Probation is a valuable tool within the criminal justice system in Oklahoma. Probation can occur in a number of settings and contexts, but at its core, probation is a way to release a defendant into society either early or to avoid jail altogether in exchange for that person’s agreement to satisfy certain conditions during the probationary period. However, probation violations in Oklahoma can and do occur. Here is what you need to know.
The Types Of Probation Violations In Oklahoma
Plea bargains involve having a defendant plead guilty to a lesser crime. Probation is often included in the agreement struck between the District Attorney and the defendant’s attorney. A plea bargain creates a criminal record, but may keep the defendant out of jail.
In a deferred sentence, the defendant is not actually convicted as long as they comply with all of the court’s orders for the deferral or probationary period. If the defendant complies with all the court’s orders, at the end of the deferral period the court enters the plea of “not guilty” and the case is then dismissed.
In a suspended sentence, the court finds the defendant guilty, but allows the defendant to continue living and working in the community subject to their probation conditions. The sentence is “suspended.”
When a probationer violates the terms and conditions of their probation, they are in violation of their probation and that carries certain ramifications, depending on the context of the probation. One of those ramifications is the revocation of probation, meaning the probationer must spend the rest of their sentence in either county jail or in the custody of the Department of Corrections.
Typical Probation Conditions
While each probationer’s terms and conditions of probation may be a bit different depending on the case involved, here are some of the more typical probation conditions imposed:
- Regular probation reporting to a probation officer.
- Agreement to obey all laws.
- Refraining from the use of alcohol and illegal drugs.
- Continued employment.
- Registration with and reporting to the Sex Offender Registry if applicable.
- Ban on possession of firearms.
- Regular drug testing.
A judge may impose any probationary terms that they feel is necessary to protect the general public and to help the probationer avoid future crime and jail.
Termination Of Probation When Probation Violations In Oklahoma Occur
When probation violations occur, they are reported. Then, the District Attorney may bring a motion to end probation.
In the case of a deferred sentence, that motion is called a Motion to Accelerate.
In the case of a suspended sentence, that motion is called a Motion to Revoke.
Both options require a hearing before a judge.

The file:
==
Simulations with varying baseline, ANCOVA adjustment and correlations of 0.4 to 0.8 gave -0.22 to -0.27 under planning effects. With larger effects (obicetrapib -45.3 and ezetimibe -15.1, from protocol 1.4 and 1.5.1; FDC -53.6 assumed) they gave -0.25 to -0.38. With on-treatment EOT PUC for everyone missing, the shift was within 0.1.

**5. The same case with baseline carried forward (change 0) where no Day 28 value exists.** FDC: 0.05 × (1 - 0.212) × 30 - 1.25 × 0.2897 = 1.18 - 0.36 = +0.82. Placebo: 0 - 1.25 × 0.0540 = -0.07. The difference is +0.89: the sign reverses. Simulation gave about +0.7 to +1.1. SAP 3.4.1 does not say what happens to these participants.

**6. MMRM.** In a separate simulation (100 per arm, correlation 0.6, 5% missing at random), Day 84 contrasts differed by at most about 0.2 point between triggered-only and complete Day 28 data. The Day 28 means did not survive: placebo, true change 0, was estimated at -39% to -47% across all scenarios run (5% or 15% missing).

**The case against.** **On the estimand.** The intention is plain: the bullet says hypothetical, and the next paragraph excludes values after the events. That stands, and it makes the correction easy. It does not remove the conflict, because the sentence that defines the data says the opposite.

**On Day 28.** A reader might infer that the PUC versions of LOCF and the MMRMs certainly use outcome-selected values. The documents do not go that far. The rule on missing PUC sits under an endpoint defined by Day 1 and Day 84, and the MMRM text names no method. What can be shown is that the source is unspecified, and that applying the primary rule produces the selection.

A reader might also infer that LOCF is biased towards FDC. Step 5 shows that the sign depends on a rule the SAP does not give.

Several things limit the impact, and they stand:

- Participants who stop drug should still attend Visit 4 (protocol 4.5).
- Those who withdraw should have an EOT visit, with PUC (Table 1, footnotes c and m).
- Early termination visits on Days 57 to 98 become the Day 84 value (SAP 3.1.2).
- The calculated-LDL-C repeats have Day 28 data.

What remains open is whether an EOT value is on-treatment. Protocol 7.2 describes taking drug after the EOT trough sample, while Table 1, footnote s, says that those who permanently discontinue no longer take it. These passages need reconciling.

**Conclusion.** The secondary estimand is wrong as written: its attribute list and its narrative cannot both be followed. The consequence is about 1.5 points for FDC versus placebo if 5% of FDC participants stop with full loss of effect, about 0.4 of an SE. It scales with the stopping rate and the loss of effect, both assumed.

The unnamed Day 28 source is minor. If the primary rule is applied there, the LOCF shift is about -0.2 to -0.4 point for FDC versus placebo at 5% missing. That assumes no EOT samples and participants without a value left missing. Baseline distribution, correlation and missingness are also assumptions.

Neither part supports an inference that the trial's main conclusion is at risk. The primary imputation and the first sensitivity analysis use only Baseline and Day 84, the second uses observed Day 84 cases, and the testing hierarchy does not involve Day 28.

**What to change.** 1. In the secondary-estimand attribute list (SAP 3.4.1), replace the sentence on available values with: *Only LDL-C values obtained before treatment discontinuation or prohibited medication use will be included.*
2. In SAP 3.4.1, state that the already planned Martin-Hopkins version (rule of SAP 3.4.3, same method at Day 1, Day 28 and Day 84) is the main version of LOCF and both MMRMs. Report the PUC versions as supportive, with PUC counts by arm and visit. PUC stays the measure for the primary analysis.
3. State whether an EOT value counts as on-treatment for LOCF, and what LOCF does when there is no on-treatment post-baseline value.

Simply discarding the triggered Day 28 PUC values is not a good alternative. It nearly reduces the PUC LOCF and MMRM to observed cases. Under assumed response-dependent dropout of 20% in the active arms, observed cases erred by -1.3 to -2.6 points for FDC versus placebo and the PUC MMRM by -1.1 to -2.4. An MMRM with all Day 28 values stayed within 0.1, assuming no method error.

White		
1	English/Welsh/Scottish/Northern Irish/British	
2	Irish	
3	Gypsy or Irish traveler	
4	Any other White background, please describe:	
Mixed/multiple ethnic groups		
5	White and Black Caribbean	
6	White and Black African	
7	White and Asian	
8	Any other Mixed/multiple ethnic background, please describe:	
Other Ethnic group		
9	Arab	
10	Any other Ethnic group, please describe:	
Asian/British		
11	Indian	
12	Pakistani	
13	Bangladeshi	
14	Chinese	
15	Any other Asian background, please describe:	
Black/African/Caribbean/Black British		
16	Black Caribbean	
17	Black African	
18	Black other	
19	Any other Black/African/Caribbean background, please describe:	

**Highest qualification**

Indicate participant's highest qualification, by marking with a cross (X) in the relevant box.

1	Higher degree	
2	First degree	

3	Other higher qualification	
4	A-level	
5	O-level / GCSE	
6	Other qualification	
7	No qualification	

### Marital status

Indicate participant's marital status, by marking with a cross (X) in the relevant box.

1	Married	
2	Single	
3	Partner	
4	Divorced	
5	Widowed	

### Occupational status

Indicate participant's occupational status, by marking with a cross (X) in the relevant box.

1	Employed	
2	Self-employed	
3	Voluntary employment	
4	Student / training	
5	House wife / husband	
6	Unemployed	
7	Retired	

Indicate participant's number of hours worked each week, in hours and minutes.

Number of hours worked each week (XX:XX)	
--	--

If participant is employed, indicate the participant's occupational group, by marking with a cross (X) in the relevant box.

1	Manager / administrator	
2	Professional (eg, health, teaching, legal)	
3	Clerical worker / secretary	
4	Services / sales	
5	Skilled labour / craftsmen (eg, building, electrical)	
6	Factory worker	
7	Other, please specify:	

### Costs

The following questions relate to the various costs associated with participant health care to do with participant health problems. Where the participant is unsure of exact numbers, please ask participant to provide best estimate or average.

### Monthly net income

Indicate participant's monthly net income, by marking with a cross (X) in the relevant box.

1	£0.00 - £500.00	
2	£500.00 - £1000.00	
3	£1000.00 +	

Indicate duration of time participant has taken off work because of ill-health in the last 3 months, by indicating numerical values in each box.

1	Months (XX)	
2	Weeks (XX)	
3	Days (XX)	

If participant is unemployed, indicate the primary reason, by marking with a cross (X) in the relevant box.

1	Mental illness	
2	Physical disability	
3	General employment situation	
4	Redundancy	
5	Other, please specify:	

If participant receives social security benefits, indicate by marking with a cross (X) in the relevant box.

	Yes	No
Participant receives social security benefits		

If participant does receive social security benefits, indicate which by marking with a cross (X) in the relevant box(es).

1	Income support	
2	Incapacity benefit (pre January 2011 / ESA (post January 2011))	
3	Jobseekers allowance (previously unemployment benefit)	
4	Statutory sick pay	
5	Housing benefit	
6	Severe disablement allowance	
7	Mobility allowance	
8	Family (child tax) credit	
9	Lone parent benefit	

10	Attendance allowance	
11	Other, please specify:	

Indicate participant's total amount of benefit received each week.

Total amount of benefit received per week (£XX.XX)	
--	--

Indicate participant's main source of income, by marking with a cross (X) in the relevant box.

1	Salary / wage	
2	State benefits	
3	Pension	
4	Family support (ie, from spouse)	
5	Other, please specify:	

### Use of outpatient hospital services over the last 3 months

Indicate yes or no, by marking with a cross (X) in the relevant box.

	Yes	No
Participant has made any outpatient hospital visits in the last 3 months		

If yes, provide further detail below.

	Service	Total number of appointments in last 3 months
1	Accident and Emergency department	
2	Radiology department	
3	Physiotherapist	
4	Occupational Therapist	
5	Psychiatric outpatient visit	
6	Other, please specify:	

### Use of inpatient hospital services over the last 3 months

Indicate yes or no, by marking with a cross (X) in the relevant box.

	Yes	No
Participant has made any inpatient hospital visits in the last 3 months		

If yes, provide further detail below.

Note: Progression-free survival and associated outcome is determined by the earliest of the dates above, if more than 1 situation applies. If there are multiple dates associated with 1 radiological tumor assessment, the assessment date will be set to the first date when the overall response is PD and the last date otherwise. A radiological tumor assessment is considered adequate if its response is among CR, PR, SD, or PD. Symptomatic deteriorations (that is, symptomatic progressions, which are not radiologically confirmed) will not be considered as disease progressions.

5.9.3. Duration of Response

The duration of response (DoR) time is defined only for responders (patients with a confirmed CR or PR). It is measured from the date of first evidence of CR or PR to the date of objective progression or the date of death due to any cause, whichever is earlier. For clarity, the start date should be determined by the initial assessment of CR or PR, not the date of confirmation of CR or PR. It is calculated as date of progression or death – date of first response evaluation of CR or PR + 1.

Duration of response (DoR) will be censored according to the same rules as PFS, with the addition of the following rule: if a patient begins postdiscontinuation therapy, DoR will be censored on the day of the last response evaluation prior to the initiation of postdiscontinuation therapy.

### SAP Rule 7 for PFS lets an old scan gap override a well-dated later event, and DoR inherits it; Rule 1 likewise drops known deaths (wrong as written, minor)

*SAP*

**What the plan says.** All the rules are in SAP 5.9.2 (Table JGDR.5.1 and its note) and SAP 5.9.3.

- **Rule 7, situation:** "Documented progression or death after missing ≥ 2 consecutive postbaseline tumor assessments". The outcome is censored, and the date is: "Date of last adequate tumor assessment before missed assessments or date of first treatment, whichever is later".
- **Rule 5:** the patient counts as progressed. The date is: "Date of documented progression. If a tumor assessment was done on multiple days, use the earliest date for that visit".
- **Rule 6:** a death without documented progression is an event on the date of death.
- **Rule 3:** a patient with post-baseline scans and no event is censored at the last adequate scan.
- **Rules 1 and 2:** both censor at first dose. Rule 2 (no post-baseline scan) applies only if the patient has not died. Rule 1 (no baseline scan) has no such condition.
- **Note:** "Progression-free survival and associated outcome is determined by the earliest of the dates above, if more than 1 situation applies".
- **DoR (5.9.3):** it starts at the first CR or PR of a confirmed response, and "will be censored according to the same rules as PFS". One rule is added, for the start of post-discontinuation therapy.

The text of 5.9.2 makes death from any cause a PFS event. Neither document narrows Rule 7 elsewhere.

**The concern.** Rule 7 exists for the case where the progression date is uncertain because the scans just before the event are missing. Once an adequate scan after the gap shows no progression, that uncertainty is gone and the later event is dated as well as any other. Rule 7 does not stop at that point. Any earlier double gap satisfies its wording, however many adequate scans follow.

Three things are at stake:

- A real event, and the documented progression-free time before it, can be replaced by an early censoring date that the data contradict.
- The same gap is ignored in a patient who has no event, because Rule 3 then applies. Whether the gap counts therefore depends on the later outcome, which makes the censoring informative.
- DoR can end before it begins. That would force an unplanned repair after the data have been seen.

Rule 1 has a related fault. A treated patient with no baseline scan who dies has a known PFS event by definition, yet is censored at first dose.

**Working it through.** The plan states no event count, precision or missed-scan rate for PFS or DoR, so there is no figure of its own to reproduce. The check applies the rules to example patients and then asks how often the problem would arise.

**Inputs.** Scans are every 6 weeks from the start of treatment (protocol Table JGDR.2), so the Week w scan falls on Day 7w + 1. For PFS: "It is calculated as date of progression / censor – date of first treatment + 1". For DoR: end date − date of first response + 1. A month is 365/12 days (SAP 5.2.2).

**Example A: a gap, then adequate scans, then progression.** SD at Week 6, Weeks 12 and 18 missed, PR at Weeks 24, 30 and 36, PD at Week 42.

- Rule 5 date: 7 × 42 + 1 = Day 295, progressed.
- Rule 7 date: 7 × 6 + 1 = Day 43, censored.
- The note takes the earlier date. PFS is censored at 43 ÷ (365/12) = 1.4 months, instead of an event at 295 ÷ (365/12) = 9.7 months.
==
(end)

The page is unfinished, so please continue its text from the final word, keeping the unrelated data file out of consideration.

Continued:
Motion To Accelerate
In a deferred sentence, this motion is brought to accelerate time directly to the end of the deferral period. The court can then impose the original sentence for the underlying crime.
This usually means that the probationer must then go to jail or prison for the entirety of their original sentence. There is no credit for time served while under probation.
Motion To Revoke
On a suspended sentence, the motion is brought to lift the “suspension” and send the defendant back to jail or prison to serve the remainder of their sentence. If granted, the court will give credit for all the time spent under probation.
It Is Best To Have An Attorney Represent You At The Hearing
These hearings have real-life consequences that can last for years. At the hearing, the prosecutor must prove that the probation terms were violated, but only by a preponderance of the evidence. This burden can be thought of as a showing of 51% — that the defendant was more like to have violated the terms of the probation than not.
A violation can happen by accident or mistake. Sometimes, a defendant needs more time or a different payment schedule to pay court costs.
Your attorney can help the court understand how and why the violation occurred as well as advocate for any changes to probation terms that might make it easier for the defendant to fulfill the terms of their probation. All too often, a defendant in violation of a probationary term will fail to help the court understand and rectify the problem.
Once all the evidence and arguments are heard, the court may rule immediately. If the court rules in the defendant’s favor, the terms of the probation are reinstated and the defendant maintains their freedom. If the court rules against the defendant, they are usually taken into custody immediately.
Don’t try to go this one alone. Help from criminal lawyers in Muskogee, Ok. is just a phone call away.
Free Consultation With a Muskogee Probation Violations Attorney
Any time you are facing probation violations in Oklahoma, you want to ensure that you get the help you need. Our attorneys will work with you to help you achieve a positive outcome.
Call a Muskogee attorney today at 918-884-7774 with your questions. You may also schedule a free, confidential consultation.